Indeed, in Bangladesh, especially among the educated, urban youth, BNP-Bangla's links to Jamaat “tarnishes” the party's image, while in Britain, some Labour supporters and left-wingers believe the Conservatives have been “contaminated” by ideological similarities with the BNP-UK. Consider that BNP-UK is not only anti-immigrant, but also anti-Semitic, anti-Islamic and anti-homosexual. (Aside from the aversion to Islam, BNP-Bangla espouses virtually an identical, reactionary philosophy). BNP-UK, like many extreme right-wing groups in Europe, believes their government is under control of “Zionists” and “Socialists.” In a somewhat parallel vein, BNP-Bangla accuses their opponent, Awami, of favoring India, as well as the Soviet Union, in its policies.
BNP-Bangla is now believed to be encouraging Islamic radicalism and fundamentalism in the country to counter and undermine what it fears amounts to Awami’s “secular” (i.e., anti-Islamic) attitudes. Indeed, echoing the BNP-UK’s warnings that the white race in Britain is “endangered” and “doomed” by immigration, groups in Bangladesh like Jamaat express alarm that their Islamic faith is under grave threat from secular and Western forces.
Swadesh Roy, a Bangladeshi journalist, expressed alarm over the rise of fundamentalist groups like Jamaat and Hefazat-e-Islam. “The two Islamic fundamentalist groups have remained afloat mainly due to the support of the Bangladesh Nationalist Party,” he wrote in the Dhaka Tribune. “They started off riding on [BNP-Bangla’s] bandwagon but over time have come into the driving seat, making it clear that [BNP-Bangla’s] political strategy for national politics is using the ‘religion card’ in any and every way they can. All they want is to win the elections, and hold the seat of power, making it so that no development takes place, and change present-day democratic politics into something that works in their favor.” Noting that Islamic fundamentalists “abuse religion” in order to establish a political foothold, Roy suggests that if the BNP-Bangla continue to cater to the radicals, they will eventually have to “surrender” to them.
Thus, a BNP-Bangla that is dominated by Islamic radicals would spell danger for Bangladesh’s women and minorities, and for education and economic development. In the event such a party came to power, Roy warns, “it will be disastrous for the country. Bangladesh will stop continuously developing; its society will be in a state of chaos.”
Anirban Ganguly wrote in Niti Central that Hefazat’s agenda for Bangladesh is rather “medieval.” “It wants stricter blasphemy laws, segregation of sexes in public spaces and wants to ban women from working in public,” he said. Similarly, if the BNP-UK ever entered any kind of coalition government in Britain (an unlikely event) it would trigger widespread fear among minorities and probably lead to comprehensive changes in British society.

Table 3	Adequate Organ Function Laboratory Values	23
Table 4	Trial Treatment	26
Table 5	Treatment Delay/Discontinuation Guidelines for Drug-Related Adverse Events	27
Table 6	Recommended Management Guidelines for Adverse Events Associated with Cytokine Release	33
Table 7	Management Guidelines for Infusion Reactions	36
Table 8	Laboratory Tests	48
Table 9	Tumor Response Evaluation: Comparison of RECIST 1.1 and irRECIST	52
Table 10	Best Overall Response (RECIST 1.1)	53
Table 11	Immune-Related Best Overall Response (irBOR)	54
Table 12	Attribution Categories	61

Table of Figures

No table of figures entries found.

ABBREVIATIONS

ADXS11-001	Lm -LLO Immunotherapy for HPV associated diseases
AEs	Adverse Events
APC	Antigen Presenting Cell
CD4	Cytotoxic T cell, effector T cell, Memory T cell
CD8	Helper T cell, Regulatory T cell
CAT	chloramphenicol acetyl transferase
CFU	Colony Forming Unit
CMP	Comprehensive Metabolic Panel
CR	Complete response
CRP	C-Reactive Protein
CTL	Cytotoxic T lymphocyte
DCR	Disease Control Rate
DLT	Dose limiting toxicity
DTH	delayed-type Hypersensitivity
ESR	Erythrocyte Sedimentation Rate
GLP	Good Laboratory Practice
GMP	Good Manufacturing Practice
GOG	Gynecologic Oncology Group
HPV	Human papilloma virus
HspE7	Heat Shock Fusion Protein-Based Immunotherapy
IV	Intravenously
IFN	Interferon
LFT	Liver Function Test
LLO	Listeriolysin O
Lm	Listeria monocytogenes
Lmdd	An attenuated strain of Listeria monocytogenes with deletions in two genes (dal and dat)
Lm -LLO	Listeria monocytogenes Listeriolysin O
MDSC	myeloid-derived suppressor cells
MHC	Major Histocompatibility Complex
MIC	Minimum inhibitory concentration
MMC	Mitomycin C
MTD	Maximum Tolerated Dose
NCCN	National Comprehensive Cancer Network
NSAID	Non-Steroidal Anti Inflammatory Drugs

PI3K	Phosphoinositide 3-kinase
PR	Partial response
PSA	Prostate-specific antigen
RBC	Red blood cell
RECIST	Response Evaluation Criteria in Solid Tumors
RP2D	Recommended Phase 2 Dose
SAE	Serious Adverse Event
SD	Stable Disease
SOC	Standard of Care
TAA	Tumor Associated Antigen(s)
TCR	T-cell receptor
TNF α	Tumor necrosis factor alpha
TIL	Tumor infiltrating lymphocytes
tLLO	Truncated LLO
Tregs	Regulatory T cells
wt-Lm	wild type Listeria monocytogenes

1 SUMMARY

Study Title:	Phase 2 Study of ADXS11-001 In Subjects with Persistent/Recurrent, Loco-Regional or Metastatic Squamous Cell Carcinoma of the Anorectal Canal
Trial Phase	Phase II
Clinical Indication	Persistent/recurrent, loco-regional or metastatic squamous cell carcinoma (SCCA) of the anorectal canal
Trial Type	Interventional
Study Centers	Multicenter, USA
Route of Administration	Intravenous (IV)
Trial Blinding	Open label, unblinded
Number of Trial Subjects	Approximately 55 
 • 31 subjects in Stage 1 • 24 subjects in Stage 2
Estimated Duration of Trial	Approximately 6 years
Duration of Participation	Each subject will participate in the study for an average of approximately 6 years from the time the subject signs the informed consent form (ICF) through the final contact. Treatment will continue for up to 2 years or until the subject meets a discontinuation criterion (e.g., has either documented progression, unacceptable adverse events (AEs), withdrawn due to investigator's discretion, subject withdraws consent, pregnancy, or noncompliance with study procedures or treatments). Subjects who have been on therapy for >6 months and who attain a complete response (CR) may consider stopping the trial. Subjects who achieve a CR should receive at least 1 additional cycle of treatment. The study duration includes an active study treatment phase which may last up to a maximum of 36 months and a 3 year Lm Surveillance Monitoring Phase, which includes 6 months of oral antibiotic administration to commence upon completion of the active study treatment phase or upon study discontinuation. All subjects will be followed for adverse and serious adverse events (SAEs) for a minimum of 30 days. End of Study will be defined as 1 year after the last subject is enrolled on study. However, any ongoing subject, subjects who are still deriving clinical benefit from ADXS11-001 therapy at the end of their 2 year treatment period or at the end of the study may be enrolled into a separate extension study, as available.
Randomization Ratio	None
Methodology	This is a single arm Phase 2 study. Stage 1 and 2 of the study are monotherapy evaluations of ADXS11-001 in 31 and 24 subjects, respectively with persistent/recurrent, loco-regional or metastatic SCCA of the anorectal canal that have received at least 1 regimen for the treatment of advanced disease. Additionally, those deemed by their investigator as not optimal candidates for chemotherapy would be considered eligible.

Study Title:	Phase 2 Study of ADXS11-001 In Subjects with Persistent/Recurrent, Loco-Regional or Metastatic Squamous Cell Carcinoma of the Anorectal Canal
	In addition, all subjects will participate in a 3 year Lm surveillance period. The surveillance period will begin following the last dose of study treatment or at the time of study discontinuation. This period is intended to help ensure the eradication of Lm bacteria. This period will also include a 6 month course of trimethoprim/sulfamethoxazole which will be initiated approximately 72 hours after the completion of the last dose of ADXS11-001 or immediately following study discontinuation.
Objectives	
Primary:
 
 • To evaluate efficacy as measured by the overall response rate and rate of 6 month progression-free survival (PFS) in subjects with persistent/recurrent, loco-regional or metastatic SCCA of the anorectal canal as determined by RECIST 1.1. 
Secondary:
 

Also, consider that Bangladesh Islamic extremists like Hefazat and Jamaat reportedly have ties with Islamic radicals in neighboring West Bengal (India), as well as links to Muslim fundamentalists in Pakistan and Afghanistan (i.e, Taliban and others). These relationships can be compared to the BNP-UK’s network of links with white nationalist groups across Western Europe, including the National Front party of France. Calls to permanently ban Jamaat and other Islamic radical parties in Bangladesh are echoed two continents away to outlaw the BNP-UK, all to no avail.
Now, in 2013, with elections scheduled in Bangladesh next year, and with Jamaat severely weakened by the incarceration of some of its top leaders and the negative publicity of ongoing war crimes trials, BNP-Bangla may seek to partially shed its association with fundamentalists if it is serious about retaking the reins of power.
And Britain’s own BNP? Having failed to capitalize on a number of incidents, including the 2005 London bombing and the recent beheading of a British soldier in Woolwich, the BNP-UK remains far outside the mainstream and desperate to remain relevant. But they should not be counted out entirely – as long as immigration and asylum-seekers remain at the forefront of British political concerns, many Britons who would normally shun the BNP-UK, still embrace their views in this realm.
Consider also that in 1979, the Conservative candidate for the prime ministry, one Margaret Thatcher, won partly because she co-opted the anti-immigration stance of the National Front, a far right-wing party that could be considered a precursor to the BNP-UK.